Here at Flavorwire, we pride ourselves on not only writing some of the best content on the internet, but keeping an eye on all of the great writing that other folks on the ‘net are doing, too. Today we have two profiles: one of a man trying to leverage his Twitter following to win an election, and another about Star Wars fans who build custom lightsabers. We’ve also got a story about a bookstore that only sells romance novels, and a report about National Public Radio in the era of podcasting.
Racked profiled The Ripped Bodice, a Culver City, California, bookstore that deals exclusively in romance novels. Though the retail bookselling industry is, in general, not doing so hot, the Ripped Bodice may thrive because its a welcome home for romance fans who don’t always feel so welcome in traditional bookstores.
“There’s kind of a stigma that you can’t be a smart girl if you’re reading romance,” says Milan. “There was a point when I would go to bookstores and I would buy my four romance novels, and then I’d find some other book that I kind of wanted to read, but not really, and I would put that on top of my romances to buy it.” Bea and Leah experienced the same reaction from booksellers: “In a normal bookstore, you don’t know what the reaction you’re going to get is when you ask for a romance novel,” says Bea. “It can be quite rude, and also a little scary! It’s frequently a sexist, kinda-gross leer. Like, ‘Oh, you like that stuff?’”
FiveThirtyEight followed Black Lives Matter leader and Baltimore mayoral candidate DeRay Mckesson on the campaign trail. While most mayors climb their local political ladder, Mckesson is trading on his political experience as activist organizer and well-known internet personality. He’s been able to raise money and, in many ways, compete with the city’s top contenders, but not necessarily by earning the support of his constituency. On the details behind translating his status as a national activist figure to votes in Baltimore:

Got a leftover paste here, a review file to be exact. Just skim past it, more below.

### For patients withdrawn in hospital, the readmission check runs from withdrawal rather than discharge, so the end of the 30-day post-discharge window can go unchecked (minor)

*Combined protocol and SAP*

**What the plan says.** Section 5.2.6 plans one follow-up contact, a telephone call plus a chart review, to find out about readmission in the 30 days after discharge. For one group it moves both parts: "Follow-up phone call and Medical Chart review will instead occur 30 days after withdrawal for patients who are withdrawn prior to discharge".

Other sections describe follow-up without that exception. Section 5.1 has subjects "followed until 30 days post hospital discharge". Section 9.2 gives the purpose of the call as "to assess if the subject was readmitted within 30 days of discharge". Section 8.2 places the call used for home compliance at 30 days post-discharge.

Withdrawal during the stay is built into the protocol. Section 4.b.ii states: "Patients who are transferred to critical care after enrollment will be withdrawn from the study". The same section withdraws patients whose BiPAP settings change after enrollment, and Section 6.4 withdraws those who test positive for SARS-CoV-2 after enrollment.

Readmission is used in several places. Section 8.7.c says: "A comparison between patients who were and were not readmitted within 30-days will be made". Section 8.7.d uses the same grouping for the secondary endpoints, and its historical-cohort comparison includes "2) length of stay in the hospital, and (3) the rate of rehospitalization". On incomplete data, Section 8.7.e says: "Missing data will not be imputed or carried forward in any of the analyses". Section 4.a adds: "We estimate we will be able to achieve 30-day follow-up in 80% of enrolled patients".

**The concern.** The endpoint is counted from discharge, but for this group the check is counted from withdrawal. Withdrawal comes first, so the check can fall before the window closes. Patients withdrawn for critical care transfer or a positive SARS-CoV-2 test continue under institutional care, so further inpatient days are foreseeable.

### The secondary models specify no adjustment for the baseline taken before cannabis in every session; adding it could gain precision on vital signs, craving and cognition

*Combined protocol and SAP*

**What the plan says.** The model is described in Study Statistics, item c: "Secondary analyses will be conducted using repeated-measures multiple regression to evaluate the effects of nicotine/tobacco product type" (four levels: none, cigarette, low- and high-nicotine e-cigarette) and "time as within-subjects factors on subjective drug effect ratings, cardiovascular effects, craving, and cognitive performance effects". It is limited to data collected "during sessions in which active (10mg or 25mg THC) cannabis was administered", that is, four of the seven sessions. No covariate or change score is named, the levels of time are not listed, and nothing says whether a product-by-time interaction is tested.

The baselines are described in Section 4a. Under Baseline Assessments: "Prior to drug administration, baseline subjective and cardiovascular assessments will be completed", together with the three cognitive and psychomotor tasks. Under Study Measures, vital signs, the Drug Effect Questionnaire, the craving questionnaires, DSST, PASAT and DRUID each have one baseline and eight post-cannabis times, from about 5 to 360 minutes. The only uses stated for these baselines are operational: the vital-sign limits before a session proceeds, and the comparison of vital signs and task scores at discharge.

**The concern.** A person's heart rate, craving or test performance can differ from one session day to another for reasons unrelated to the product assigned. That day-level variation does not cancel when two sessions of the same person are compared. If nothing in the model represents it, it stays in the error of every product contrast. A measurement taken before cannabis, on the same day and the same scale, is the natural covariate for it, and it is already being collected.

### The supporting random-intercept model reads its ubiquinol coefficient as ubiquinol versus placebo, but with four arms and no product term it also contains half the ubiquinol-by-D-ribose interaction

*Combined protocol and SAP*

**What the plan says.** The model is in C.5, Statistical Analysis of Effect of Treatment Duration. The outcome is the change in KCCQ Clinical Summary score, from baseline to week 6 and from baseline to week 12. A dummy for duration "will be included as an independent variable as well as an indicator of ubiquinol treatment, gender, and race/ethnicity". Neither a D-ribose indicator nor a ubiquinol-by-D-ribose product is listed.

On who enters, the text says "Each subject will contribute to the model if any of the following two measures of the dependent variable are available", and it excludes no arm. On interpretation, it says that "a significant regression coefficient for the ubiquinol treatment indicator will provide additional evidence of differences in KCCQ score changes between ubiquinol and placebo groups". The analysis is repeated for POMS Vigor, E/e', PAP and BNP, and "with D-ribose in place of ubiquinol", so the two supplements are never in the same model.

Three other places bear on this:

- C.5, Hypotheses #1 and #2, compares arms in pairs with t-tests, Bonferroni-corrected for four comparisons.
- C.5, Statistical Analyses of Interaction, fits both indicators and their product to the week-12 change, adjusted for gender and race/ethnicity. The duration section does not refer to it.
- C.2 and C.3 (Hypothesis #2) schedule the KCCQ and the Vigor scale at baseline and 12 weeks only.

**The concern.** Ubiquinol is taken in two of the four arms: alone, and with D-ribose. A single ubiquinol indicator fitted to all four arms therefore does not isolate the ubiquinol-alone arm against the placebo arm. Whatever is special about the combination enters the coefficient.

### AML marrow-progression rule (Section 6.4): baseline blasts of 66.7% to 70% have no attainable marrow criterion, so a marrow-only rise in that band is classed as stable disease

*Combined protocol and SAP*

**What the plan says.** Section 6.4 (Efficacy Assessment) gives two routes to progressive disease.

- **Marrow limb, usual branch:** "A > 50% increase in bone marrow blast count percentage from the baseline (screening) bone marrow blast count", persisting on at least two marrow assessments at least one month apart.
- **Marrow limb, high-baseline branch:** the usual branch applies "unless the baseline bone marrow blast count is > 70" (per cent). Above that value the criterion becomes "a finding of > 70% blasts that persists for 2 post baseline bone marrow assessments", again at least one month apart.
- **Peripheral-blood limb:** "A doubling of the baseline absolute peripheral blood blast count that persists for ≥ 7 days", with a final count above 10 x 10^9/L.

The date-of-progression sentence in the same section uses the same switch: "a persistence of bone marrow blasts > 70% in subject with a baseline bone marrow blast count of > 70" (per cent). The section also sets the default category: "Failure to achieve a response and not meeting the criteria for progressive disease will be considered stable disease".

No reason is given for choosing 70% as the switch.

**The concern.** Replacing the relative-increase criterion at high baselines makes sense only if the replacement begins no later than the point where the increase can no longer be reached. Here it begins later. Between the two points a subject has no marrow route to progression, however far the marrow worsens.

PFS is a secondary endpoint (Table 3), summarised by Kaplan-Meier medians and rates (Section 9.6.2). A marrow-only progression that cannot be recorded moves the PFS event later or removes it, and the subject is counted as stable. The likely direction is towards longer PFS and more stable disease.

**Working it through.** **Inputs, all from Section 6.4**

The day before, Mckesson had announced his fundraising through March 15, and now his feed was filling up with reaction. He thought the numbers were good news: He was near his goal of $250,000 and had the third-most donors from Baltimore of any candidate and by far the most donors overall. (Pugh and Dixon both hold more cash, and venture capitalist David Warnock’s largely self-funded campaign is spending more than everybody else, including $650,000 on TV ads.) But the vast majority of Mckesson’s donors — 95 percent — are from outside the city and include some prominent technology executives. Mckesson is the candidate of Netflix CEO Reed Hastings; of Twitter’s executive chairman, Omid Kordestani; and of YouTube’s global head of family and learning, Malik Ducard. Mckesson says that’s much better than some of his rivals’ donor bases, which include special interests in Baltimore that he thinks are more likely to expect favors than the executives of companies based elsewhere. Some of Mckesson’s critics — and even a few of his fans — disagree, interpreting the support of digital tycoons as the mark of a sellout.
Slate used NPR’s news shows — Morning Edition and All Things Considered — to explore the rift that’s forming between traditional “radio journalism” and the magazine-style programming that’s become popular through podcasting. To hear Slate tell it, the divide between the two is growing, and threatens to rip NPR apart if it doesn’t adapt.
This distinction between “news” and podcast-style “storytelling” has emerged as a key fault line in the debate over NPR’s future. And while it is considered impolite to value one above the other, there’s a tendency among some podcast people to think of themselves as too ambitious and creative for the constraints of the four-minute radio news spot, and a tendency among some radio people to look askance at the pretentions of podcasters and their twee, personality-driven soundscapes.
The Verge profiled Michael ” Master Yoda” Murphy, proprietor of FX Sabers, a California-based company that specializes in making high-end LED lightsabers for hardcore Star Wars fans.
“I guess somewhere deep down I always wanted to be a toymaker,” Murphy tells me across the island in his kitchen. Except for the rack of lightsabers by the couch and the detailed blueprints and sample materials sitting on the counter, it feels like any suburban home in America. “Even though I originally wanted to build cars, those are just big toys. More dangerous. More money.” His eyes shift mischievously, and he laughs. “This is something that’s much more unique.”